Step Five: Pour in the lemon juice and white wine. Cook while stirring until the sauce is reduced by half. It should take two to three minutes.
Step Six: Stir in the cream and heat up, then let simmer for three minutes–the sauce should thicken.
Step Seven: Stir in the capers.
Step Eight: Plate the tuna and pour or spoon the sauce on top. Garnish with dill and lime wedges.
The Side Salad
If you’re serving your tuna steak with a side of potatoes and vegetables and opt for the garlic-herb sauce or creamy lemon sauce, a nice spinach side salad works really well.
You might want to add some cocktail tomatoes.
If you’re going for more Asian-style tuna and serve it with the ponzu sauce or orange-ginger sauce, look for ideas for Asian salads.
Or you could grate some carrots and slice some white cabbage to keep it simple. Maybe add some pineapple, too, if you are feeling fruity!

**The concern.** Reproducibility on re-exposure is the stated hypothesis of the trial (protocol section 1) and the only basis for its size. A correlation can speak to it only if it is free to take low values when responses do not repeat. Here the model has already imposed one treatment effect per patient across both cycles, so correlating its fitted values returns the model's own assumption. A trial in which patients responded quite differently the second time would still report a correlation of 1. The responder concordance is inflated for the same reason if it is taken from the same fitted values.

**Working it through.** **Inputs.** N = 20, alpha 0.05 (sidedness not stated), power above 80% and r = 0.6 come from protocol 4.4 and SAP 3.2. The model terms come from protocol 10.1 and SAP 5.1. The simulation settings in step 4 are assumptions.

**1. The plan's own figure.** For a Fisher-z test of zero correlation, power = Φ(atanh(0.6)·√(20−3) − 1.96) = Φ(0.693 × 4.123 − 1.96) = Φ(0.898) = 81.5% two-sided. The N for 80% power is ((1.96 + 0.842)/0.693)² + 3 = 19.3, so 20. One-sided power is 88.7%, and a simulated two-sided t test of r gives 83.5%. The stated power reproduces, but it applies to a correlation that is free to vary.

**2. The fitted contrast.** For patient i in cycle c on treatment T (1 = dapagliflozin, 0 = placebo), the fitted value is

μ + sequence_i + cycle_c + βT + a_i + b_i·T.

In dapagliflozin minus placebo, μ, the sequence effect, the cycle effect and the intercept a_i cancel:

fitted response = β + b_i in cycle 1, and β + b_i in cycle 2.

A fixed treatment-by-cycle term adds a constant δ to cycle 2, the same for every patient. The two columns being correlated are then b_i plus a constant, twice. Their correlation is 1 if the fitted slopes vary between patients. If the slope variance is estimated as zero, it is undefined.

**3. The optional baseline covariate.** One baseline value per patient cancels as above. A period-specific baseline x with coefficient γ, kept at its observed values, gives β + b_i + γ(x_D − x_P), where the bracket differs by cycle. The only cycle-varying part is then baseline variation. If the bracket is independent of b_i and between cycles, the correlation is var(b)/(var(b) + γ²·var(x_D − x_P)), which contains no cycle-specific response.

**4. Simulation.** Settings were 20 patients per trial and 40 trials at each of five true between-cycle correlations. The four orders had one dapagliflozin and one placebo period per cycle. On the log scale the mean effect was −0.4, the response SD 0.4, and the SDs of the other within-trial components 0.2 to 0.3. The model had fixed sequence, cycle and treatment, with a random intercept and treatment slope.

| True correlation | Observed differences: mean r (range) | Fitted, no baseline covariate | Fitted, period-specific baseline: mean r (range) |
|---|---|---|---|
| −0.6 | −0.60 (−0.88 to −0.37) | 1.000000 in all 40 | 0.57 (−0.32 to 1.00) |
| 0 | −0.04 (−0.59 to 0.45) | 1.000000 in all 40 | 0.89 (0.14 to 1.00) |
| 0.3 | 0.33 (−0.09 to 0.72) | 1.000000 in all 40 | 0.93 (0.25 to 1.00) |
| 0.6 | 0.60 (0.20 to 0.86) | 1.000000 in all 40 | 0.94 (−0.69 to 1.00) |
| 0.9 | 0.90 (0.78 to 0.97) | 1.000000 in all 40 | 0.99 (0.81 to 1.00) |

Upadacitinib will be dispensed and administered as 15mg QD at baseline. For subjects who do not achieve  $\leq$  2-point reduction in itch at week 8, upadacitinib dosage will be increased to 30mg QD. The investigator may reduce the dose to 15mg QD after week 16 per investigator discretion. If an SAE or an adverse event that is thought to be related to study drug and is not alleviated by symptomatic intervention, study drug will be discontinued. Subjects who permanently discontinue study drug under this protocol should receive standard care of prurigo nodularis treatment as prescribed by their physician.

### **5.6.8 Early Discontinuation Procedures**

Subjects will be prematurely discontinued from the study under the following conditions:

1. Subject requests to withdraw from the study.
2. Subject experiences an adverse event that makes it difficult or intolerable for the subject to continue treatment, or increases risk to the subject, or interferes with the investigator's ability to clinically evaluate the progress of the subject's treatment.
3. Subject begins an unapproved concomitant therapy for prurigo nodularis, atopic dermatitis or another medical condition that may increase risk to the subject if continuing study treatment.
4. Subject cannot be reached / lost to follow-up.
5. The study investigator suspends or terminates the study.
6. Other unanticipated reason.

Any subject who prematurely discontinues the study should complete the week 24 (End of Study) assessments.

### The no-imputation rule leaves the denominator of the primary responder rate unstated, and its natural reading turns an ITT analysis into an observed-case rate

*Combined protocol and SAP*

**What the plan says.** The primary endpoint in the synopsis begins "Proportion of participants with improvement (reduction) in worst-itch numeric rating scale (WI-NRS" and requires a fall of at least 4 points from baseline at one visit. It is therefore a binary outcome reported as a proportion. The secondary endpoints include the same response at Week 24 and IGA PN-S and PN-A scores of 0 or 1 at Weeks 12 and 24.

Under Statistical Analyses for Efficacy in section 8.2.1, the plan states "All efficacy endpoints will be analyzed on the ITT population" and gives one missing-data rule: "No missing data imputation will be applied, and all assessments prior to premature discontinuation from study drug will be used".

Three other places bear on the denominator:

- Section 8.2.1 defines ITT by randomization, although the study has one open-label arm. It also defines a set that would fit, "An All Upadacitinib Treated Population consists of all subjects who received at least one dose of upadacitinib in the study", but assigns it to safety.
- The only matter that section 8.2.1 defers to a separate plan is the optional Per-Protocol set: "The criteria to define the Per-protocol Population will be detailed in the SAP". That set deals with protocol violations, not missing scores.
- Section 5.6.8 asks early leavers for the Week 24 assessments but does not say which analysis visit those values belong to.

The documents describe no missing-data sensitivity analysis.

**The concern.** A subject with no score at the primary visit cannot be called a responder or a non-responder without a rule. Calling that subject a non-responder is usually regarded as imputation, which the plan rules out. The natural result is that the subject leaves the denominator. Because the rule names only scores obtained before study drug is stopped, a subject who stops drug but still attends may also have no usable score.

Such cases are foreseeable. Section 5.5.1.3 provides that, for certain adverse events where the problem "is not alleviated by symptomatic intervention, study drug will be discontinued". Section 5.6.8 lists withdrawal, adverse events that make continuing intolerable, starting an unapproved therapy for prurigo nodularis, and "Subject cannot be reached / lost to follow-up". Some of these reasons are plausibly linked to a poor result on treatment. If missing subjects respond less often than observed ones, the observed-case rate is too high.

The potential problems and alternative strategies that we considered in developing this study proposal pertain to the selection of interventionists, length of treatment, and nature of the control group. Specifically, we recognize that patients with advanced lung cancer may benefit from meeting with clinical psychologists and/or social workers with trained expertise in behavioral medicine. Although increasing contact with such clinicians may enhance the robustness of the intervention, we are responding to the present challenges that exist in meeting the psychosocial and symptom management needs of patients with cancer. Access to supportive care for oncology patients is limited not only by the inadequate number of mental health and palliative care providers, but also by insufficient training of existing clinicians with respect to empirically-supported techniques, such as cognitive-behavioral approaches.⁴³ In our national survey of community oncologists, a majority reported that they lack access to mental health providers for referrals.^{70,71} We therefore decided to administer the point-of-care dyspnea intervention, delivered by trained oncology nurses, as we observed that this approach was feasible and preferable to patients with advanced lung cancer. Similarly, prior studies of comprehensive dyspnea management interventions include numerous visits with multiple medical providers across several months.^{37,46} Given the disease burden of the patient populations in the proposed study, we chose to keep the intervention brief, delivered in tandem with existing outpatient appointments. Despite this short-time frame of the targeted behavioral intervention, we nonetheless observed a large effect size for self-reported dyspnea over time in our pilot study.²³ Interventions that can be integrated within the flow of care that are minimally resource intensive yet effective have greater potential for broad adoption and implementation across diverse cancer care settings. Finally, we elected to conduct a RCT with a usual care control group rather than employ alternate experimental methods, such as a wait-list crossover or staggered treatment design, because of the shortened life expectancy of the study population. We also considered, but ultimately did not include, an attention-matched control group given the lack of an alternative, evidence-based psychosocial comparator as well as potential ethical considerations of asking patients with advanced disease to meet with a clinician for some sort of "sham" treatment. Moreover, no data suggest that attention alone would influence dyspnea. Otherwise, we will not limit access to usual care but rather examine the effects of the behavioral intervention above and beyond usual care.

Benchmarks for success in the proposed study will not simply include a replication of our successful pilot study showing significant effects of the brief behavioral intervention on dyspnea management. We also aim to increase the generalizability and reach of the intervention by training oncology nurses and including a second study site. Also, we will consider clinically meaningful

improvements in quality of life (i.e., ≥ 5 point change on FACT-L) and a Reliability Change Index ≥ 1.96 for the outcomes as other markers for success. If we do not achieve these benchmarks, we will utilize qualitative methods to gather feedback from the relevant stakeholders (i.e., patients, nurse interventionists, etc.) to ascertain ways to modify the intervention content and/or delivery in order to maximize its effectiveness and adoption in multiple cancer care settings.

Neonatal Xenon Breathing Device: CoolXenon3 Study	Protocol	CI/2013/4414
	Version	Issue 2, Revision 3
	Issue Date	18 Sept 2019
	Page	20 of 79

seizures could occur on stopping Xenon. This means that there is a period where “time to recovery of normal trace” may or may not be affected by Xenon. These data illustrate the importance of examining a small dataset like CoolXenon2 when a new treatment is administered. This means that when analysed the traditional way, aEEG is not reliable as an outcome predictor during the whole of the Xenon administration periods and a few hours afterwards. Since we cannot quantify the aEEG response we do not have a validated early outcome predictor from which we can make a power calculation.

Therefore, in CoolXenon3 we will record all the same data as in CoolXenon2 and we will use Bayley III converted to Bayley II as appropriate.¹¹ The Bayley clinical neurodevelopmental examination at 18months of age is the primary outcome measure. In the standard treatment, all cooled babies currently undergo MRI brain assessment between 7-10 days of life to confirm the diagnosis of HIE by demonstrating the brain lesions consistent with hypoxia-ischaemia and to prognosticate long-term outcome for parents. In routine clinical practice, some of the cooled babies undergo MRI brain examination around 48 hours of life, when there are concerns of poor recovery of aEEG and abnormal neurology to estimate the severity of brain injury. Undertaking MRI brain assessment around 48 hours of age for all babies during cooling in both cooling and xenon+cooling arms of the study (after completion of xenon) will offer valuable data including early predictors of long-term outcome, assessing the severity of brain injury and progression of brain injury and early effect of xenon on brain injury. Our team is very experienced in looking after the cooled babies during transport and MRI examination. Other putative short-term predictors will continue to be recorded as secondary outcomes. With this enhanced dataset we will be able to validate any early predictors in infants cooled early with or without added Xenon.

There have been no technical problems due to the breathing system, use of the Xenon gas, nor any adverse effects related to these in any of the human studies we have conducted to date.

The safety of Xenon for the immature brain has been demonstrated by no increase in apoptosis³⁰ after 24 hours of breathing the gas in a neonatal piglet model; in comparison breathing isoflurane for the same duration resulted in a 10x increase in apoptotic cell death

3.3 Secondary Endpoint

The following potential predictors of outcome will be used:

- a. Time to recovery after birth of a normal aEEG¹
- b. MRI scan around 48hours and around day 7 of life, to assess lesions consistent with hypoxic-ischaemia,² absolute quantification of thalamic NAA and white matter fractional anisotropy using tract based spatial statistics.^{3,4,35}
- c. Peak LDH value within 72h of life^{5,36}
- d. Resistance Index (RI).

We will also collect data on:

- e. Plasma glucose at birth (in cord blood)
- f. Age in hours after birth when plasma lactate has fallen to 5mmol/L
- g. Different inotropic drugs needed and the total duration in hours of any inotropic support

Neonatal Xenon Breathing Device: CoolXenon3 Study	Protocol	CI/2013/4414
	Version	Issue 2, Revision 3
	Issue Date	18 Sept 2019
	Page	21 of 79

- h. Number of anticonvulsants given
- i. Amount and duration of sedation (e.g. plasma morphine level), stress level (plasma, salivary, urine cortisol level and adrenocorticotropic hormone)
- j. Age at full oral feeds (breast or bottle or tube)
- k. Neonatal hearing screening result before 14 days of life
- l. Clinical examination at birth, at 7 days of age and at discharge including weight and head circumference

You can also look up classic recipes for Ahi tuna salad.
While an Ahi tuna salad contains, well, tuna, you can omit the tuna as you’re serving that as the main meal, but keep the other ingredients of the salad and serve it as a side salad.
Any salad you choose should complement your meal, so first, decide on that and then look for a side salad that would help bring out or balance the flavors of that meal.
Looking for other sauce and fish combinations, you may be interested in my following guides:
- Best Sauces For Halibut
- Best Sauces For Trout
- Best Sauces For Tilapia
- What Sauce Goes With Seabass?
- What Sauce Goes With Fish Sticks?
- What Sauce Goes With Calamari?
- What Sauce To Serve With Salmon Patties?
- Best Sauces For Scallops
- Best Sauces For Mussels
Hello. I’m Jeremy – an experienced saucier who has worked in some of the top kitchens over the last few decades. With a love for sauces, food, and nutrition, I decided to create WeWantTheSauce. Here I share my knowledge and expertise; from ingredients and recipes to storage all the way through to recommendations for every sauce imaginable.